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where is message loop in mfc application?

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I changed my win32 application to mfc application, in win32 application, the rendering is after the main message loop, but in mfc application, where can i put "myrender"? because i can't find the main message loop. while (1) { if (PeekMessage( & msg, NULL, 0, 0, PM_NOREMOVE)) { if (GetMessage( &msg, NULL, 0, 0)) { TranslateMessage( &msg); DispatchMessage( &msg); } else { break; } } myrender(); Sleep(10); }

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The message loop is implemented as a static member of some base class that your MFC class derives from. You can put your rendering function in the OnPaint() method of your render control and have a timer function that calls Invalidate() on the control.

Do you really need MFC?

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The message loop for a MFC application is a public function of CWinApp. The functions name is Run. So that would make it CWinApp::Run( ).

From MSDN :
Provides a default message loop.
virtual int Run( );

Return Value

An int value that is returned by WinMain
Remarks
Run acquires and dispatches Windows messages until the application receives a WM_QUIT message. If the application's message queue currently contains no messages, Run calls OnIdle to perform idle-time processing. Incoming messages go to the PreTranslateMessage member function for special processing and then to the Windows function TranslateMessage for standard keyboard translation; finally, the DispatchMessage Windows function is called.
Run is rarely overridden, but you can override it to provide special behavior.

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Quote:
Original post by jefftsai2050
OnIdle and OnPaint are both run while receiving messages. But if i want to make a character to walk, at this time, no messages are received, these functions can't not be called.

He's got a point, and MFC can be very useful for creating tools.

Basically, you have two options:

1. Override your application's Run() method. This isn't difficult, but it is intrusive. Simply copy the code from CWinApp::Run(), paste it into your version, and make the required changes, like having it call your rendering code. You'll also need to override CWinApp::OnIdle, and put those changes in there, too.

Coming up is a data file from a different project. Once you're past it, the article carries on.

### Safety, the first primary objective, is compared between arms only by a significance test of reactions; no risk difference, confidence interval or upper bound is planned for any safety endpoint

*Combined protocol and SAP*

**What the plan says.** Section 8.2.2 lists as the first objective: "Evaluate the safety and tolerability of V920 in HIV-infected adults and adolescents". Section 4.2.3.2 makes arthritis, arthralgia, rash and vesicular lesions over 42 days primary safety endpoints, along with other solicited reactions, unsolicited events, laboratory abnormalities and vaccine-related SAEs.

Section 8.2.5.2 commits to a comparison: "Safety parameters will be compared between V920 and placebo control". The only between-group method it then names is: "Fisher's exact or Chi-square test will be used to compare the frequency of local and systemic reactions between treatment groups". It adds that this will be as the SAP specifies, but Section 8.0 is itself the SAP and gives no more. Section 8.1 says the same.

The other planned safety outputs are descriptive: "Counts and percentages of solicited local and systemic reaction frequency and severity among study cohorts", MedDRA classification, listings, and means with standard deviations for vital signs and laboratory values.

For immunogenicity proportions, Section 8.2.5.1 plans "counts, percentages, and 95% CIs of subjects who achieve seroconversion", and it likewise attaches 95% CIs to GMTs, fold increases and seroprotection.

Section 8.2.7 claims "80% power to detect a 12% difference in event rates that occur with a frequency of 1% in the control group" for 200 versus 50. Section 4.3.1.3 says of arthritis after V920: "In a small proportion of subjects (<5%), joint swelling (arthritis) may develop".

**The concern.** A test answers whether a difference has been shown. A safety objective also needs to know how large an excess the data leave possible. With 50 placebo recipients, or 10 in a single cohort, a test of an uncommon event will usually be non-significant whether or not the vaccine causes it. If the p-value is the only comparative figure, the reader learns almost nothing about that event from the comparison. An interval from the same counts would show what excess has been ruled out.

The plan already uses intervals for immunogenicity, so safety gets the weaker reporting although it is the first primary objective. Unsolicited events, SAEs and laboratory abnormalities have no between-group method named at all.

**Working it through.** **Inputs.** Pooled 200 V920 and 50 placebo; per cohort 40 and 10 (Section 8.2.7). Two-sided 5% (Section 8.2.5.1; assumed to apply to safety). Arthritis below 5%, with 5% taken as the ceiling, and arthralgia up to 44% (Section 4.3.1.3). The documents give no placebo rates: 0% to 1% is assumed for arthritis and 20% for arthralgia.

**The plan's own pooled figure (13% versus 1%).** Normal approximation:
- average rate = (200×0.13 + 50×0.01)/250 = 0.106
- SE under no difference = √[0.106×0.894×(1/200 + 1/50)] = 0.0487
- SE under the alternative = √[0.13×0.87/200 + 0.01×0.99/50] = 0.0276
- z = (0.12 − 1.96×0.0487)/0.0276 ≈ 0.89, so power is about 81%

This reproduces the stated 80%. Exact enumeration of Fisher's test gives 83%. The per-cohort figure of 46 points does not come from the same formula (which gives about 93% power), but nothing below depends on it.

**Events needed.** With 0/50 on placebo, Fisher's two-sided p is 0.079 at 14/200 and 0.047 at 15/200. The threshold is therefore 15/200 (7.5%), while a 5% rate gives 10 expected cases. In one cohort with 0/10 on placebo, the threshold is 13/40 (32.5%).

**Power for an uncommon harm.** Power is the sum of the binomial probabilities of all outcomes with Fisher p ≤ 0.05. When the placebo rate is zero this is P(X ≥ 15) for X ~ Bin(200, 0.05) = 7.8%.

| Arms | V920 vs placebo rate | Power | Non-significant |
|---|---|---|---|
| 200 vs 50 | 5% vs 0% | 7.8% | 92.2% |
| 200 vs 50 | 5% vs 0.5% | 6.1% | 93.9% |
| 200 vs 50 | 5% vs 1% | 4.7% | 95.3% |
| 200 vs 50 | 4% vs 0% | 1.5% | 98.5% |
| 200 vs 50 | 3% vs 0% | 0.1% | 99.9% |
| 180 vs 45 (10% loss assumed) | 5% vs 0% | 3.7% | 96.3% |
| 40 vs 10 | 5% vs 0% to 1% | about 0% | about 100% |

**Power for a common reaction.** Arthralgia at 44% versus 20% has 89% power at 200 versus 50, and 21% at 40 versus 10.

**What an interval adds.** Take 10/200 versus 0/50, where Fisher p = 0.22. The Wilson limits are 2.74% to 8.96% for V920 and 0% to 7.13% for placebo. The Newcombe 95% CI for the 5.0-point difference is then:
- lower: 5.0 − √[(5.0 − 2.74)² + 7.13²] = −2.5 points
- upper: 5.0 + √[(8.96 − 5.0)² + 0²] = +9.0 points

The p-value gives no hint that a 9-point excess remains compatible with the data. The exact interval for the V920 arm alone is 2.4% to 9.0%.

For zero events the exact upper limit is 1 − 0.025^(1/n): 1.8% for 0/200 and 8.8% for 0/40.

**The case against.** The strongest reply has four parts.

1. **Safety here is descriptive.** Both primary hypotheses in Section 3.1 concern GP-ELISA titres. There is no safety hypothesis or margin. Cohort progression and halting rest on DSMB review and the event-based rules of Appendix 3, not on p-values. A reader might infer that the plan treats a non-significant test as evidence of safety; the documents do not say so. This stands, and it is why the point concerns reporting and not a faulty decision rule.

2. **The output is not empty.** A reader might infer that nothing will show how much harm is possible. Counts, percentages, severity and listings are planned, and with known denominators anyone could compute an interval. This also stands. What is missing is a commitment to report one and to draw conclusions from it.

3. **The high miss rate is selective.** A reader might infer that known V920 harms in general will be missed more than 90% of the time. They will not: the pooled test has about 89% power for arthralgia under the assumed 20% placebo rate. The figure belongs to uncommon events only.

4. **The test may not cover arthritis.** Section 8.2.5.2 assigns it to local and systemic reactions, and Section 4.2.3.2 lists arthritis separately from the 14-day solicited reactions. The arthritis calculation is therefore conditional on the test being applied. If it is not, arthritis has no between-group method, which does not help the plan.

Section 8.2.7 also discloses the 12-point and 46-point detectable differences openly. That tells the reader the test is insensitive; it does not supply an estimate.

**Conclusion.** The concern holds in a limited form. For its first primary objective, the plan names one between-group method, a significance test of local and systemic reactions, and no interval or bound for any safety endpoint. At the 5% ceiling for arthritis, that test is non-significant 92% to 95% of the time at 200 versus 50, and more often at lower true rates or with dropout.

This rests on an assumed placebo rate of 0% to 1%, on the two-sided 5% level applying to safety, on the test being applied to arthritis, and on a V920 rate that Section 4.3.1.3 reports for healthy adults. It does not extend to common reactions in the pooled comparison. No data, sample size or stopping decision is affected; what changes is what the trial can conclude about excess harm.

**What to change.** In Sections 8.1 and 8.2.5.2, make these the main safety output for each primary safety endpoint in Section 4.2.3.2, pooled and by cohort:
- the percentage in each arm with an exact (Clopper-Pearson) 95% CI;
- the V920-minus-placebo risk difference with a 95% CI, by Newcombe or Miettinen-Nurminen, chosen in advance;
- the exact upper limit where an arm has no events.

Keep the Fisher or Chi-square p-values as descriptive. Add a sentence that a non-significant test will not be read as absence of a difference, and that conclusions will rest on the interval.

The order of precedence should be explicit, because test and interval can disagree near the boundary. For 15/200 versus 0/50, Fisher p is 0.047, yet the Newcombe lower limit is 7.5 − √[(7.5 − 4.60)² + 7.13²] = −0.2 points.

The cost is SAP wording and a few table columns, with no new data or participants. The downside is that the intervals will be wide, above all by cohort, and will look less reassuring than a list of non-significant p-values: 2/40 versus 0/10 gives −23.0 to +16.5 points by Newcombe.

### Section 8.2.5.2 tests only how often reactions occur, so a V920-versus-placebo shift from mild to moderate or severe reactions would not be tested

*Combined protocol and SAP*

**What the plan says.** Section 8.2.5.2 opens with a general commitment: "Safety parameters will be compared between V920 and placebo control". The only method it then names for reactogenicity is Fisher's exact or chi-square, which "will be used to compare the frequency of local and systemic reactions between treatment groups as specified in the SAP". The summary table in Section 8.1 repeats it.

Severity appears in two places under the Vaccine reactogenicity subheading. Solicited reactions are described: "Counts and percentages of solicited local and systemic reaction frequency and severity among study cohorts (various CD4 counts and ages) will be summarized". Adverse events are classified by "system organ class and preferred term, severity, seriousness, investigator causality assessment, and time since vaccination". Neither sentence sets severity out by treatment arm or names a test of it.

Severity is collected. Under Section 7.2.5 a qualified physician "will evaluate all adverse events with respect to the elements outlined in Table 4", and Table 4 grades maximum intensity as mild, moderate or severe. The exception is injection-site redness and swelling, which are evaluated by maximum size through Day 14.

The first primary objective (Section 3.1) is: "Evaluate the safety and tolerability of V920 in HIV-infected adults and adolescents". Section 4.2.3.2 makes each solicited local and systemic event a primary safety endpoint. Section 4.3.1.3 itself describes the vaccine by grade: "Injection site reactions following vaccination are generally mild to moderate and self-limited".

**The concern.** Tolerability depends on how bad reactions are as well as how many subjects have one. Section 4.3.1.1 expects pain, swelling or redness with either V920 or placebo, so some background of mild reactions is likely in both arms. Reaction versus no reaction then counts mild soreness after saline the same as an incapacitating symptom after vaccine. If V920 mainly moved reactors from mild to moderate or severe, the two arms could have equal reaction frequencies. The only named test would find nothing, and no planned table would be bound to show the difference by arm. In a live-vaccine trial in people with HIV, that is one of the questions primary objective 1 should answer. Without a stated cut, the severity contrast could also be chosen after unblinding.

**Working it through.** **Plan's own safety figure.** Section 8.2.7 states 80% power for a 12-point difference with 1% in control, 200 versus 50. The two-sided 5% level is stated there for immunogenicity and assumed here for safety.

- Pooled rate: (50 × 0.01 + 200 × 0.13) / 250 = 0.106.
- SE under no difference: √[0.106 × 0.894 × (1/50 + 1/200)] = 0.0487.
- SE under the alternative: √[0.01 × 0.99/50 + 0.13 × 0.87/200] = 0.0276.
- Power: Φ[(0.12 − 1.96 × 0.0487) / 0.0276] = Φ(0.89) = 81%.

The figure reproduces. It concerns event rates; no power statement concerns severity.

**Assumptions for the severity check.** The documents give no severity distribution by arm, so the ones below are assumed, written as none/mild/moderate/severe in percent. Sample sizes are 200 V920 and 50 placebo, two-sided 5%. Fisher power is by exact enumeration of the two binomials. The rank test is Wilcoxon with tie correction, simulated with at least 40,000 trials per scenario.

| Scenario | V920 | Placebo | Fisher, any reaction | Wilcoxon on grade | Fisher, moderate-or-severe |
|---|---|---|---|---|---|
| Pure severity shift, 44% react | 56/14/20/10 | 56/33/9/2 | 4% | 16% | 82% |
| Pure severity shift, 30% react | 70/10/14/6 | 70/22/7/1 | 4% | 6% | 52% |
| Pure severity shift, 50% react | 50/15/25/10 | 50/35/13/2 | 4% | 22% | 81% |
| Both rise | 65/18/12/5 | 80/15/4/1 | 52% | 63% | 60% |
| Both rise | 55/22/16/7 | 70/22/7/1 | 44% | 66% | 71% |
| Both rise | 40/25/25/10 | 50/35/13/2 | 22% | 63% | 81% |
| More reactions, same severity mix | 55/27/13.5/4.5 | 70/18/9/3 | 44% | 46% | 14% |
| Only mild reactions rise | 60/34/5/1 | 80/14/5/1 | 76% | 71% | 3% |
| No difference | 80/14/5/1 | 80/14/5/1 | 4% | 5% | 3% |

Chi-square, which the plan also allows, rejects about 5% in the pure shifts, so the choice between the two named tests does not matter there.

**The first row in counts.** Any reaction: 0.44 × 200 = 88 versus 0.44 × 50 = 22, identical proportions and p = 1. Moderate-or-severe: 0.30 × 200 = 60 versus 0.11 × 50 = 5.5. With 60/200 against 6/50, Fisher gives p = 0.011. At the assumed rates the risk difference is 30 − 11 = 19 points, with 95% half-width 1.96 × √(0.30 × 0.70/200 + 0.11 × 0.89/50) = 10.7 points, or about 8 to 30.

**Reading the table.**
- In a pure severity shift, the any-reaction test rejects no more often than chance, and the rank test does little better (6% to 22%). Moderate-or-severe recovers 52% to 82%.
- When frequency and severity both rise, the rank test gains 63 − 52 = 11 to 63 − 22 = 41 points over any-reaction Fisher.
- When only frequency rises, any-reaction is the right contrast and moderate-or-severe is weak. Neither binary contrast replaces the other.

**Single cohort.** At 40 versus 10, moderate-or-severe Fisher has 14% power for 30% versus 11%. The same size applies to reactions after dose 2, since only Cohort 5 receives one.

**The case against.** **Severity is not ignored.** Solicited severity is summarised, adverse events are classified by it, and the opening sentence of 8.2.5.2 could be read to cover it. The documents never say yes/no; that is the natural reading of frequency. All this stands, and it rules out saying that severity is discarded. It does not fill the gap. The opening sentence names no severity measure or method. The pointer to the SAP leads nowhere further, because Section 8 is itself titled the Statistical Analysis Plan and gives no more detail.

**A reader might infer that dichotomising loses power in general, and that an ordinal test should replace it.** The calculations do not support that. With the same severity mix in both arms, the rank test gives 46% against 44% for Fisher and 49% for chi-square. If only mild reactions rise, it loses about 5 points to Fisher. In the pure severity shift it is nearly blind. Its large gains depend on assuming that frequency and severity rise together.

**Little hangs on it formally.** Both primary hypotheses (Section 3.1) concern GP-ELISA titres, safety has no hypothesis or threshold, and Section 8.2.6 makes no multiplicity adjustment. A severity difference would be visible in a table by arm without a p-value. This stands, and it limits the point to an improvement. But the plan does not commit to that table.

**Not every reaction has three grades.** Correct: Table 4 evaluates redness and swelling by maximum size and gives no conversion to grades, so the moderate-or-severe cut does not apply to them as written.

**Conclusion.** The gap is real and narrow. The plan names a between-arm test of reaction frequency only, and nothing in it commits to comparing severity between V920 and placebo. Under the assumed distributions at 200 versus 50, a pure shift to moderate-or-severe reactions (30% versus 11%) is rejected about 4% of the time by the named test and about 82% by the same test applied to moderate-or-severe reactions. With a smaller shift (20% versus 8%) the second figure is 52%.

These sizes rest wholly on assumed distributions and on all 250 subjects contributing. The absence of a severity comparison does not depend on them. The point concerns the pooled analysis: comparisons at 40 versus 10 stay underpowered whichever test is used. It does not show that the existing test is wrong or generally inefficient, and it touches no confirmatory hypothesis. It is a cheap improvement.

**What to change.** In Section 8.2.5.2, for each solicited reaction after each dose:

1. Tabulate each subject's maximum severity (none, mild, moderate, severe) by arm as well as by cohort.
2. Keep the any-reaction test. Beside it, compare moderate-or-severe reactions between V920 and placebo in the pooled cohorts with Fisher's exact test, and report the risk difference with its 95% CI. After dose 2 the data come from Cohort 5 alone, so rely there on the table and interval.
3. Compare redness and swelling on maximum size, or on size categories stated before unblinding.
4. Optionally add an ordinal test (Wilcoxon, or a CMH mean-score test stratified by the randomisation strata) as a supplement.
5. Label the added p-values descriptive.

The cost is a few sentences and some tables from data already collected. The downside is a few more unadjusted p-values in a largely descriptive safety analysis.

2. Create a separate thread for rendering. This needs to be done when your application starts, and you can have the thread call your update functions continuously. Again, not difficult, but you'll probably need to deal with thread issues like mutexes...

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Mutexes, screw that! It’s so hard just to do a few cool things isn’t it? I would say ditch the OnIdle and OnPaint. Override Run and call your rendering procedure form their.

I use MFC a lot and at times it’s very frustrating and makes me want to revert back to the old fashion Win32-C library. But never fear, because that Win32-C code is used by MFC behind the scenes. So just take all your regular code that you would use in an application not using MFC and put it in the application using MFC.

MFC’s CWinApp is an awesome class. The main things you would want to override are InitInstance, Run, and ExitInstance. InitInstance is called when you application initializes (loads), while Run performs the main logical and message processing loops, then ExitInstance iscalled when your application terminates. CWinApp also supports a rudimentary registry access. You shouldn’t try to override these methods, but you could use them to your benefit.

Many times, the main methods you will override of CWinApp is InitInstance and Run. You wouldn’t override ExitInstance unless you had special component interfaces or resources you would need to release.

So do you get me? If not I can send you a sample of how I handle this with my MFC applications.

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I'm still not convinced changing CWinApp:Run() is the right thing. MFC can be a pain in the ass if you try to bend it to your will. Using it the way it was intended yields greater results.

All of the tools I have ever written in MFC that use D3D use the OnIdle() function:

BOOL CD3DEditorApp::OnIdle(LONG lCount)
{
// Call base class first
CWinApp:OnIdle( lCount );

// Update the interval timer
m_pTimer->UpdateFrame();

// Update game logic